Ask Your Question
1

Getting Turtlebot Heading

asked 2012-03-31 09:56:35 -0500

zlalanne gravatar image

We are trying to get the heading of our turtlebot. We can get the Quaternion data about the robot's pose but want to convert to a simple euler angle. Is there C++ ROS code that is already available that supports this?

edit retag flag offensive close merge delete

2 Answers

Sort by ยป oldest newest most voted
7

answered 2012-04-01 06:01:06 -0500

Ryan gravatar image

Yes, there is. Using the standard tf libraries:

tf:Quaternion q(x,y,z,w);
double yaw,pitch,roll;
btMatrix3x3(q).getEulerYPR(yaw,pitch,roll);

Yaw is what you want.

edit flag offensive delete link more
0

answered 2012-03-31 10:55:18 -0500

Dustin gravatar image

updated 2012-03-31 11:14:02 -0500

It's funny you should ask this question. I have been looking into something similar for a quadrotor. Specifically I want to extract the yaw rotation from a quaternion for some simple visual servoing. At this point I believe this can be done by the following procedure:

1) Set the x and y components of the quaternion to 0 2) Normalize the quaternion. In pseudo-code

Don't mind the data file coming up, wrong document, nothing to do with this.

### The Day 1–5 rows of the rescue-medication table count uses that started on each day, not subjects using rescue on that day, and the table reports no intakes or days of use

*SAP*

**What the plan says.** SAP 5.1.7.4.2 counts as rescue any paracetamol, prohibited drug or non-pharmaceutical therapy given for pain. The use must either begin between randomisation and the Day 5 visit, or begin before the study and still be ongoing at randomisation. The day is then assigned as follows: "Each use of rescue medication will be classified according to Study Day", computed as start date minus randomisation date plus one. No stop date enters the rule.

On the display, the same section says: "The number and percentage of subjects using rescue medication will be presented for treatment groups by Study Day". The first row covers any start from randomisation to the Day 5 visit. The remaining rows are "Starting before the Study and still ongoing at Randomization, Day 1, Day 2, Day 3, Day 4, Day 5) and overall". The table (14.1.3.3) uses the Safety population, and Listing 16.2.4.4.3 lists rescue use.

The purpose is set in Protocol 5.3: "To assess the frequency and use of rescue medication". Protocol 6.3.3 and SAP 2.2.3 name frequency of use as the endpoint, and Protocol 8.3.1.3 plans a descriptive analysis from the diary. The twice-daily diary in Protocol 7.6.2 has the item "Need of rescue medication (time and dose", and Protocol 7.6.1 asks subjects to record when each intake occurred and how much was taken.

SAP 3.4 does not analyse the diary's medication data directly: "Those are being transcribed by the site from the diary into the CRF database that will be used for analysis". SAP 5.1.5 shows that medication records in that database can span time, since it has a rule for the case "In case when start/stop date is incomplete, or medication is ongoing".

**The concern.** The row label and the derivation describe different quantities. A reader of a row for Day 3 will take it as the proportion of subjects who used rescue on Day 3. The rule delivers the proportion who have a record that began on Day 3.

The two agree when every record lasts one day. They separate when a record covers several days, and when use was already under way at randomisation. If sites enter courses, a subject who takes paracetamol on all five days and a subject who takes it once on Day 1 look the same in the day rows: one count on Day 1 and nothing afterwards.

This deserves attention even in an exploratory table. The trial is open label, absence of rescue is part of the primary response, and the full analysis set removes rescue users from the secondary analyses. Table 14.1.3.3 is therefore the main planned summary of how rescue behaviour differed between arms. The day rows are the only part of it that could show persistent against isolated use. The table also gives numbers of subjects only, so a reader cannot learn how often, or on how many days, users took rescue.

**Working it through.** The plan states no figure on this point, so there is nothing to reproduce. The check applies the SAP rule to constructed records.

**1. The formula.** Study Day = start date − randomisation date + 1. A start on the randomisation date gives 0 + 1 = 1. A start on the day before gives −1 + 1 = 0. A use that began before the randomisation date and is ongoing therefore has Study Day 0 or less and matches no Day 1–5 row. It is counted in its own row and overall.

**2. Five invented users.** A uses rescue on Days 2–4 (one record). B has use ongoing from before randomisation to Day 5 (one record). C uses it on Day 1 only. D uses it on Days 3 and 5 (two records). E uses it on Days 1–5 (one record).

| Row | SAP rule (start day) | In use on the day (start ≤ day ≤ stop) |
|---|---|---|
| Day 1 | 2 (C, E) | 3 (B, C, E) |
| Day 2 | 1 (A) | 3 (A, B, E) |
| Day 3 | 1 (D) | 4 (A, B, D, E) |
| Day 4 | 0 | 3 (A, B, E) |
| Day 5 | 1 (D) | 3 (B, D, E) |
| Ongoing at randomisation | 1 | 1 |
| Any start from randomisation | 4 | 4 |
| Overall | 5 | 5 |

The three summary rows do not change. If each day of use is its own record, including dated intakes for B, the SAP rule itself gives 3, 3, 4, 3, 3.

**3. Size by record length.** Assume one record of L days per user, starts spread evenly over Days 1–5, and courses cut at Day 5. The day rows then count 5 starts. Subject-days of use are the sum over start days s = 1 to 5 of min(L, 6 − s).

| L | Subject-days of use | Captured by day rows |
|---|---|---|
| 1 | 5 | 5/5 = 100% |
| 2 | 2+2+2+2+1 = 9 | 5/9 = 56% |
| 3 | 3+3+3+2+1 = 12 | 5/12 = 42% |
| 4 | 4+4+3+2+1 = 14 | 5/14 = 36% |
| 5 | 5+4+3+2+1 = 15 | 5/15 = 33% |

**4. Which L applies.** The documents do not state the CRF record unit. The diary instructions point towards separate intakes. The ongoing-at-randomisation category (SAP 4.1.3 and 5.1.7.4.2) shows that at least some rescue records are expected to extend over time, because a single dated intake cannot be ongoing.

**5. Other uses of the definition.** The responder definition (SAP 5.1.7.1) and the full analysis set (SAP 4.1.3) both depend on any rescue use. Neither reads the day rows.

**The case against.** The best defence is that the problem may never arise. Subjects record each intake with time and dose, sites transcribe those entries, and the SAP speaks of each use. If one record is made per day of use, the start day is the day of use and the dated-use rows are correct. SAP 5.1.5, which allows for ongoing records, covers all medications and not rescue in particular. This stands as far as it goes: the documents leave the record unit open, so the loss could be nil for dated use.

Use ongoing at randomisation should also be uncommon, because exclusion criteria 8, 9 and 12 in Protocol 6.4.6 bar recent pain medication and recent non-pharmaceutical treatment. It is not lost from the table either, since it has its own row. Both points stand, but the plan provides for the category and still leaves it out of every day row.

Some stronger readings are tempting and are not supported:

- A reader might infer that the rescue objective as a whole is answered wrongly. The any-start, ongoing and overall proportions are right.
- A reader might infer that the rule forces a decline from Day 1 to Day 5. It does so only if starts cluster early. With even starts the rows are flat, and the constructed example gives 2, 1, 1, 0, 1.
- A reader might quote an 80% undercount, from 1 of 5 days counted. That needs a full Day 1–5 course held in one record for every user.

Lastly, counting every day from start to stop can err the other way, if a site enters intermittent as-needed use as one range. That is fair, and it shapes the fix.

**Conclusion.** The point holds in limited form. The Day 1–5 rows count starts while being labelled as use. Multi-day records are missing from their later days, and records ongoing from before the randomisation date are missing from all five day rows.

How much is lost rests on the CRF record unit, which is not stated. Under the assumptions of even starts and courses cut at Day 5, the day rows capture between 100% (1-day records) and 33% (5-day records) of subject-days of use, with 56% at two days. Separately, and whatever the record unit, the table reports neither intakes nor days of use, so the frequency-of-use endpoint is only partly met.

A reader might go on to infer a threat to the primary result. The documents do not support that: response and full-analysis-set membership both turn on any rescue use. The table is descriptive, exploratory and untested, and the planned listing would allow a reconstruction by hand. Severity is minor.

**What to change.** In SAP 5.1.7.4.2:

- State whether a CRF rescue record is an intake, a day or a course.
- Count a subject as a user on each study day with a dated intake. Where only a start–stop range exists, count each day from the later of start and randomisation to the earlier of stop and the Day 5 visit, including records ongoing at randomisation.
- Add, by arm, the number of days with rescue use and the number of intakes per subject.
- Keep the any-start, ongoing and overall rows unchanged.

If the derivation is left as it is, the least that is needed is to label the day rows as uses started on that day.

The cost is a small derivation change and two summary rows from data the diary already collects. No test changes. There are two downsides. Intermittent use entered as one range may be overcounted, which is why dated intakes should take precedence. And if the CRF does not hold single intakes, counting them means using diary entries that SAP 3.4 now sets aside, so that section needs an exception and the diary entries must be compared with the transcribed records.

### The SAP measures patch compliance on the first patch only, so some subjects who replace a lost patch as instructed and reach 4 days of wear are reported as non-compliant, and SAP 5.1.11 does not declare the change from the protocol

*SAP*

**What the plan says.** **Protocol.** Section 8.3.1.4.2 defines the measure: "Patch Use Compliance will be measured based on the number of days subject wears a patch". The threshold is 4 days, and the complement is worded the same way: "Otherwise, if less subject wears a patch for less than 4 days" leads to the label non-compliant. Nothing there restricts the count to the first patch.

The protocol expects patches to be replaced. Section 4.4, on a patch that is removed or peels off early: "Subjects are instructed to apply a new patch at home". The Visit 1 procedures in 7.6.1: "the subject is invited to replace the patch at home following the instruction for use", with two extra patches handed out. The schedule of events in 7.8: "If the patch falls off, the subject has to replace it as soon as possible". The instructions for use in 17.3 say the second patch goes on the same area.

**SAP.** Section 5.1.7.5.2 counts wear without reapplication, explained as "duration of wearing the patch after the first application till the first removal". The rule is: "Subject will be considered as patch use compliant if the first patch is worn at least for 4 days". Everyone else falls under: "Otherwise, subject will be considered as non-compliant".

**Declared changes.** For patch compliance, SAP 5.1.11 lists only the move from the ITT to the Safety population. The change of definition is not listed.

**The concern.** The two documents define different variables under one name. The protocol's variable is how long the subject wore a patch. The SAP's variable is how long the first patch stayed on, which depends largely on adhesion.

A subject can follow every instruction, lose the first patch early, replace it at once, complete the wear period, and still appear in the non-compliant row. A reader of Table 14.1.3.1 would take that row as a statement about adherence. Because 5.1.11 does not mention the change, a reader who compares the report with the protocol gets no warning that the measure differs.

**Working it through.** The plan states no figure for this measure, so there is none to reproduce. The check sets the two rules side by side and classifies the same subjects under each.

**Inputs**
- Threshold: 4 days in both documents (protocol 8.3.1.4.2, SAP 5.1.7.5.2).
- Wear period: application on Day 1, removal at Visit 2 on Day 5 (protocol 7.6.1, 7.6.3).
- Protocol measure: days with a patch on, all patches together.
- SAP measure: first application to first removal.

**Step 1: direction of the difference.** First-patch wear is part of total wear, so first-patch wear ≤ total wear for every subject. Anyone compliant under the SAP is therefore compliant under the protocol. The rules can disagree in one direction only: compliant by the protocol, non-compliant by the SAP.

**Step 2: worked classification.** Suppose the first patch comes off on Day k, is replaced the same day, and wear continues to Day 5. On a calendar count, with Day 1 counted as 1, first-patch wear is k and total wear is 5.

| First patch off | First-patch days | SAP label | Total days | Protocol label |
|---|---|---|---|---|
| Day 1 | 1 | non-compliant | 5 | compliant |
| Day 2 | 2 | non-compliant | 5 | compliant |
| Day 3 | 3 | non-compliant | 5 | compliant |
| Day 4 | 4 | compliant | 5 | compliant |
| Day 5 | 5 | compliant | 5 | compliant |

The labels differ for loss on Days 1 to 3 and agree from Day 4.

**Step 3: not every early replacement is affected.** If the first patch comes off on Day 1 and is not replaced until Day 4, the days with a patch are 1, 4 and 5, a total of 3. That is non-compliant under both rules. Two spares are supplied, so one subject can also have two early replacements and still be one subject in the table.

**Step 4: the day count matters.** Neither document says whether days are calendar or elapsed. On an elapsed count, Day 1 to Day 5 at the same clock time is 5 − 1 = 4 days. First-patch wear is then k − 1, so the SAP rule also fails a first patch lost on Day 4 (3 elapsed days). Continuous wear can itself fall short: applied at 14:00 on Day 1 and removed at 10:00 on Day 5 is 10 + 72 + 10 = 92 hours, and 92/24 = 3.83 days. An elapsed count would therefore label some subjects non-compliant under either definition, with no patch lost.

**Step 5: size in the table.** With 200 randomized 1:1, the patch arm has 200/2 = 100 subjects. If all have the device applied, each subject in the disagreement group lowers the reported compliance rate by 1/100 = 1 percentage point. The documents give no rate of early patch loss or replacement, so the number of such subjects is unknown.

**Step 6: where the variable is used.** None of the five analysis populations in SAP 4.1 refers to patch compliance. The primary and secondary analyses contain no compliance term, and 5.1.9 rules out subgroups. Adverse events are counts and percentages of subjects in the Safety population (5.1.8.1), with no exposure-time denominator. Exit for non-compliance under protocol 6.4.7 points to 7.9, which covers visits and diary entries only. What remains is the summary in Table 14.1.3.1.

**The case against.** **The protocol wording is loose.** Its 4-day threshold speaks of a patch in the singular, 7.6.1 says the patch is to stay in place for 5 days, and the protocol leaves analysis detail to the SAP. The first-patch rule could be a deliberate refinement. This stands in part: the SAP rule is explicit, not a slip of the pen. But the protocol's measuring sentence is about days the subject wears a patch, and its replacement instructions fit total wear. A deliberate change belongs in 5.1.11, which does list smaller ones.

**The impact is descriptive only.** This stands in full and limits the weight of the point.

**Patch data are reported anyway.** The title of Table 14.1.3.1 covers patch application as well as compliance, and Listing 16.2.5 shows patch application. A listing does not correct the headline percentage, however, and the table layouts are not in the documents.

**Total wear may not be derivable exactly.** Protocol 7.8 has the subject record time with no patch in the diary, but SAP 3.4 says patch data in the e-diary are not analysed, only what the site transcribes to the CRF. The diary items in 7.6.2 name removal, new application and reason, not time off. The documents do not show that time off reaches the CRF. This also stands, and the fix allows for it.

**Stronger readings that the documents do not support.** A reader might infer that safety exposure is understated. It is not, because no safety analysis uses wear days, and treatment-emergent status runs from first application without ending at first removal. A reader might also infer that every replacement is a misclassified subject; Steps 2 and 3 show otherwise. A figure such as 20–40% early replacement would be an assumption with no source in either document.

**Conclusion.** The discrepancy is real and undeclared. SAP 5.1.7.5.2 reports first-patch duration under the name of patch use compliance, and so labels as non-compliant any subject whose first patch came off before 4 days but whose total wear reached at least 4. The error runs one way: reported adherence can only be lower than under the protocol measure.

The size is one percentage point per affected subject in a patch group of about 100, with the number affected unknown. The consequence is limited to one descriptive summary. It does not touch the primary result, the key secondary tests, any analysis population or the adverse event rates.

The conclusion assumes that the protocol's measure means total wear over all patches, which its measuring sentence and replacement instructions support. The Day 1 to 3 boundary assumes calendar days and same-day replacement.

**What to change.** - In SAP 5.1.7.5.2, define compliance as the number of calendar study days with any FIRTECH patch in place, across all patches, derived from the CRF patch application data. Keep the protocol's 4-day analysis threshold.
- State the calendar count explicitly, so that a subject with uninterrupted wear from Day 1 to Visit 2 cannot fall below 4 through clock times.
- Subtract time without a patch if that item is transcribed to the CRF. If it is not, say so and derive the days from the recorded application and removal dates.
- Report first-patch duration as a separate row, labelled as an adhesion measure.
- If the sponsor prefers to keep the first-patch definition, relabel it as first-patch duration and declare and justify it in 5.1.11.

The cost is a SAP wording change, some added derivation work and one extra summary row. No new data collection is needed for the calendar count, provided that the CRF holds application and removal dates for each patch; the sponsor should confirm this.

mag = sqrt(q[0]^2 + q[4]^2)
q[0] /= mag
q[1] /= mag

3) Convert the quaternion to a rotation matrix. Again in pseudo-code (as per the Rotation matrices section of Conversion between quaternions and Euler angles -- Wikipedia

R[0][0] = q[0]^2 + q[1]^2 - q[2]^2 - q[3]^2
R[1][2] = 2*(q[1]*q[2] - q[0]*q[3])
R[1][3] = 2*(q[1]*q[3] + q[0]*q[2])
R[2][1] = 2*(q[1]*q[2] + q[0]*q[3])
R[2][2] = q[0]^2 - q[1]^2 + q[2]^2 - q[3]^2
R[2][3] = 2*(q[2]*q[3] - q[0]*q[1])
R[3][1] = 2*(q[1]*q[3] - q[0]*q[2])
R[3][2] = 2*(q[2]*q[3] + q[0]*q[1])
R[3][3] = q[0]^2 - q[1]^2 - q[2]^2 + q[3]^2

If you actually want all the Euler angles then the Quaternion section of the Rotation Matrix -- Wikipedia article may be helpful. However beware that the angles you get out may not be accurate due to the shortcomings of Euler angles. For example, if you create a rotation matrix R = RotZ(pi/2)*RotY(pi/2), convert it to a quaternion and convert it back you will get RotY(pi/2). I.e. the process doesn't return pi/2 for the rotation about z.

edit flag offensive delete link more

Comments

It dawns on me that the conversion to a rotation matrix can be simplified since q[1] = q[2] = 0.

Dustin gravatar imageDustin ( 2012-03-31 11:12:17 -0500 )edit

Your Answer

Please start posting anonymously - your entry will be published after you log in or create a new account.

Add Answer

Question Tools

2 followers

Stats

Asked: 2012-03-31 09:56:35 -0500

Seen: 2,561 times

Last updated: Apr 01 '12